Solidarity in the boardroom

There is little doubt that the Solidarity congress meeting in Gdansk is an enormous challenge to the Polish regime and to the Soviet Union. That it is even being held is remarkable enough in a East European country. That it is marked by such lively, spontaneous debate is night incredible. The outside world cannot but blink its eyes in disbelief and wonder even while it harbors concern over the eer-present risks involved in such heady democracy. The question nags: are the Poles going too far in their struggle to remold Poland?

The determination to press for further reforms, despite all that has been gained so far, is understandable. The workers remember how short-lived were the concessions granted by the regime in 1956. This time they want to make sure that "economic reform" is not again consigned to the bin of unkept promises, but that genuine changes are made in the system. Only then, it is felt, can popular trust in the government be rebuilt.

Solidarity's perseverence has paid off. Union militants attacked the leadership's compromise with the government over the right of workers to run factories. But this may be more union electioneering than a serious effort to block agreement by the rank and file. The fact is, the compromise represents a big victory for Polish workers. The parliamentary law passed last week allows for the formation of workers' councils that would act in effect like boards of directors. These councils would have a say in the appointment of factory directors in all but strategic industries. This is a fairly radical innovation, thgouht to go beyond even the Yugoslav or Hungarian models of worker self-management.

Many will hope that, for the sake of Poland's independence, the far-reaching compromise with the government will be accepted and followed by a new union focus on putting the reform into practice. It may be comforting to hear voices from the Kremlin saying it has ruled out military intervention in Poland. But the Russians now indicate they may be prepared to use economic leverage -- their considerable trade with Poland -- to bring Solidarity and the government in line politically. Indeed it is quite possible that the latter's mutual fear of an economic squeeze accounts for their new willingness to compromise. To be sure, the Russians cannot afford to destabilize Poland, which would affect the whole East European trading bloc, but they could create enough economic chaos to give the Polish government an excuse for a crackdown.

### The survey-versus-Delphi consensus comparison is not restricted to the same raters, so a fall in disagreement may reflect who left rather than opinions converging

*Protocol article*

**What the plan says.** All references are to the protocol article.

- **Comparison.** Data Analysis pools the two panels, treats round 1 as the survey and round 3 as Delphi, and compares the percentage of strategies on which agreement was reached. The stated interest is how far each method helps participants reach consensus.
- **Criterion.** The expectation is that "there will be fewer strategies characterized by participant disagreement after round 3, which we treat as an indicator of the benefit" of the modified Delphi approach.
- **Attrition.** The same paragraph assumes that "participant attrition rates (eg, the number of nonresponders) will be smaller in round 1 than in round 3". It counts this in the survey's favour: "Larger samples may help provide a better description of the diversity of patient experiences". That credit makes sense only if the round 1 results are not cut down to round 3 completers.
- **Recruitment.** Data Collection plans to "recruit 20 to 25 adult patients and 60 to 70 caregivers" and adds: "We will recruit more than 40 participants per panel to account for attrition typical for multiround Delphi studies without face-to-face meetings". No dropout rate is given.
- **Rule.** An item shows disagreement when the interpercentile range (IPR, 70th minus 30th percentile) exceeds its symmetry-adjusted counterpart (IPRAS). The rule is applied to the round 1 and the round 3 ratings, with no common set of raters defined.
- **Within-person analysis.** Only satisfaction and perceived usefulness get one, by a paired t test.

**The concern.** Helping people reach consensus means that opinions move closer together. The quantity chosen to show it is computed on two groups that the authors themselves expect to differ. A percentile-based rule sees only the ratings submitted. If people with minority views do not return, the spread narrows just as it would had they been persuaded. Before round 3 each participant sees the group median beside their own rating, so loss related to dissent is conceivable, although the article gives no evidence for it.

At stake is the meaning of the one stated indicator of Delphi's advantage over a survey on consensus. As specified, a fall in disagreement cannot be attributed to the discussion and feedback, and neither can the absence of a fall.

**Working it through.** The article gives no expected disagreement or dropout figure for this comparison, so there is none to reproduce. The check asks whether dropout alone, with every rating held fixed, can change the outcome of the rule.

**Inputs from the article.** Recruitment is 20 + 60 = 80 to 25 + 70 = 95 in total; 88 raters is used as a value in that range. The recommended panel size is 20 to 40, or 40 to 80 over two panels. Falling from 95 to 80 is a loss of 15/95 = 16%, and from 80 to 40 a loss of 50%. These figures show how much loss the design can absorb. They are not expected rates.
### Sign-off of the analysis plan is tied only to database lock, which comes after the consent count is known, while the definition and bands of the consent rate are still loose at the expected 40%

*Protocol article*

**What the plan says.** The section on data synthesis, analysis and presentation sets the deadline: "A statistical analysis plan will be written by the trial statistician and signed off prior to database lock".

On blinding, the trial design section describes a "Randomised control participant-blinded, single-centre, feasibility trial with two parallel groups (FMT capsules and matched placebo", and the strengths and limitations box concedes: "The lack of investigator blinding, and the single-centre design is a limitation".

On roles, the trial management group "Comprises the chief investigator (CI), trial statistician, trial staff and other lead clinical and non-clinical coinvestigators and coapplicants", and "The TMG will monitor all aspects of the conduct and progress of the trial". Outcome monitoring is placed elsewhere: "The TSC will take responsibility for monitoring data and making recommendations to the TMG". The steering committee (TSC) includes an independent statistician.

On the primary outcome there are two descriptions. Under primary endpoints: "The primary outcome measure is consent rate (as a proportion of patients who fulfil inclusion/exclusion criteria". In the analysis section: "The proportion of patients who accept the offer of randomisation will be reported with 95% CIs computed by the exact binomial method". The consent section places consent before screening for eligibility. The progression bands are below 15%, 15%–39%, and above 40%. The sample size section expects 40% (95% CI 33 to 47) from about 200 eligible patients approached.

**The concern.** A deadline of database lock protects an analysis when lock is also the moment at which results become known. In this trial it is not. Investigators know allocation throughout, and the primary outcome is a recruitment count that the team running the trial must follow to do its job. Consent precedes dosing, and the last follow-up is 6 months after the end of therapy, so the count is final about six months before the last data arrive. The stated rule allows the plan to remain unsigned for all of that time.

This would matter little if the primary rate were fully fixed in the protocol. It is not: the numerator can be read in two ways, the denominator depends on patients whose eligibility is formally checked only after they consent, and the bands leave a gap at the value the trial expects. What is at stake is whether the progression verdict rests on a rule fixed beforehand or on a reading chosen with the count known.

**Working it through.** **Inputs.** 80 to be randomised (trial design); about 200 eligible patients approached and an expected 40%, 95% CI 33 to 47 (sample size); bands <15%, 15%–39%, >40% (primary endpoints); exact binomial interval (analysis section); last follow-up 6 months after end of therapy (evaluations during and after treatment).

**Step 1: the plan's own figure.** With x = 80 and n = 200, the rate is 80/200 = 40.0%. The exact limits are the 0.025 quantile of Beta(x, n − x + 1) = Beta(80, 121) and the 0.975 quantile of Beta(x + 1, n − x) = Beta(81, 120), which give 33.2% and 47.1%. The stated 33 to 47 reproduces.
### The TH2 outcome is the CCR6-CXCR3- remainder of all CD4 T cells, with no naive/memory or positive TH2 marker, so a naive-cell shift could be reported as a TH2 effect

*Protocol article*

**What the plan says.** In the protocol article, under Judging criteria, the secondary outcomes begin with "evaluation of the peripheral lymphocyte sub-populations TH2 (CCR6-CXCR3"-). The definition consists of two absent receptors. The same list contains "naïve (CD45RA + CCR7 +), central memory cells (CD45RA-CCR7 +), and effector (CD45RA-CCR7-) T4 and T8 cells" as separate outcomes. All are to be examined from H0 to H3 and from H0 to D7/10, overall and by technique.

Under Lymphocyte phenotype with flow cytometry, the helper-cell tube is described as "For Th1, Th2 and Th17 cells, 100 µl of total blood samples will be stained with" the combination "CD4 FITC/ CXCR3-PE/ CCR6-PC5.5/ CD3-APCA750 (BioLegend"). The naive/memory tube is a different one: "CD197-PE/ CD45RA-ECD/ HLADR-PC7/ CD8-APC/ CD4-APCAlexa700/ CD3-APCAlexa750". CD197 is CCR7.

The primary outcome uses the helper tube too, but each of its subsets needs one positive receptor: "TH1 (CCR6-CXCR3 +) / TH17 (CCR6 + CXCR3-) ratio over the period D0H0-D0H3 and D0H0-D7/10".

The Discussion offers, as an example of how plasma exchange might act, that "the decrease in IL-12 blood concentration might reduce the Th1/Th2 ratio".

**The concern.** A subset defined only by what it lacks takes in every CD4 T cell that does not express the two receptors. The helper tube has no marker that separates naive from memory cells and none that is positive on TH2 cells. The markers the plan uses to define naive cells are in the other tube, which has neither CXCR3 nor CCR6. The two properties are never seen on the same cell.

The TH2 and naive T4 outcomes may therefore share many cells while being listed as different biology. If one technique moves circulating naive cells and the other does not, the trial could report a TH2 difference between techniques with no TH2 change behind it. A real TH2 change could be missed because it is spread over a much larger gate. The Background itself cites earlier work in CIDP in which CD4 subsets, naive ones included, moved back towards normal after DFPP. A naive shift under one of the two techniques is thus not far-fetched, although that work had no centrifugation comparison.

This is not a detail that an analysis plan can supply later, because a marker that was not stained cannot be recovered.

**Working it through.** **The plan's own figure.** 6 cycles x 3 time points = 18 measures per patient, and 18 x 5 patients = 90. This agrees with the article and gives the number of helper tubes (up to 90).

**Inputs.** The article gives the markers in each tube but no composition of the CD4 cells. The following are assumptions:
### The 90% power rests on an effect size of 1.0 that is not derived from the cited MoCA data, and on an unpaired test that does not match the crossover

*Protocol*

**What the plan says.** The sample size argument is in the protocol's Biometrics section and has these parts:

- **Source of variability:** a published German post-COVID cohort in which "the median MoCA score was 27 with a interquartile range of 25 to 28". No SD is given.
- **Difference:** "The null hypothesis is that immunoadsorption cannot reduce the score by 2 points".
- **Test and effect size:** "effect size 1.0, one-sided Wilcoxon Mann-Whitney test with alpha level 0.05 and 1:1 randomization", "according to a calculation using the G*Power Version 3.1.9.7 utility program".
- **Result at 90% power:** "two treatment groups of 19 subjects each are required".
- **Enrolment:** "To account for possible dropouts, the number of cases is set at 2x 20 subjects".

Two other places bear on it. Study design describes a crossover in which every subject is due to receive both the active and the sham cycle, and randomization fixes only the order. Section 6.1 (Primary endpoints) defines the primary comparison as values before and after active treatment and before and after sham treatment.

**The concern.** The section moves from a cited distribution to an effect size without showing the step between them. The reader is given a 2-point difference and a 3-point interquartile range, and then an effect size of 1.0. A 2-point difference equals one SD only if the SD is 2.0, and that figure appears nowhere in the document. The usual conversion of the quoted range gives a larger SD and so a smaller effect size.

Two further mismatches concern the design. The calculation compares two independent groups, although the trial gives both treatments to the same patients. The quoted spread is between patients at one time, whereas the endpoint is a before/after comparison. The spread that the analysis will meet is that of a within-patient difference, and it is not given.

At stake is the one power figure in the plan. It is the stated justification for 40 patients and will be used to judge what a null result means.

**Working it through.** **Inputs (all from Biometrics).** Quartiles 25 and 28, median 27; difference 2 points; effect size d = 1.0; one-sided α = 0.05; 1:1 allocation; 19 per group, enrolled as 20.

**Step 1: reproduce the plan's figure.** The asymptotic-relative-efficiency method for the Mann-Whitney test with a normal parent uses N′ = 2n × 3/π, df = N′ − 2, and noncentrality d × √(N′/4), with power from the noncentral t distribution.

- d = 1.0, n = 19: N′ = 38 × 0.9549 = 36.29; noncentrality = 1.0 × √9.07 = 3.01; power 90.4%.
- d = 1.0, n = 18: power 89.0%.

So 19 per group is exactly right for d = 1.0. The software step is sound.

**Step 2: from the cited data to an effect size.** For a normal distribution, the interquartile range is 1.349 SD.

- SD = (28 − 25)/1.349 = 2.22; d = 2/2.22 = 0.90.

It would be unrealistic to expect conflicts between Solidarity and government to disappear altogether. Indeed the union sees a certain amount of tension as indispensable if it is to survive as an independent entity and retain its credibility with the Polish masses. But there would seem to be prudence in leader Lech Walesa's warnings to Solidarity not to try to seize political power by destroying the government and the parliament. In his words, "This we cannot do -- we must protect ourselves from ourselves."

Poles, no less than any other people, might heed that advice.

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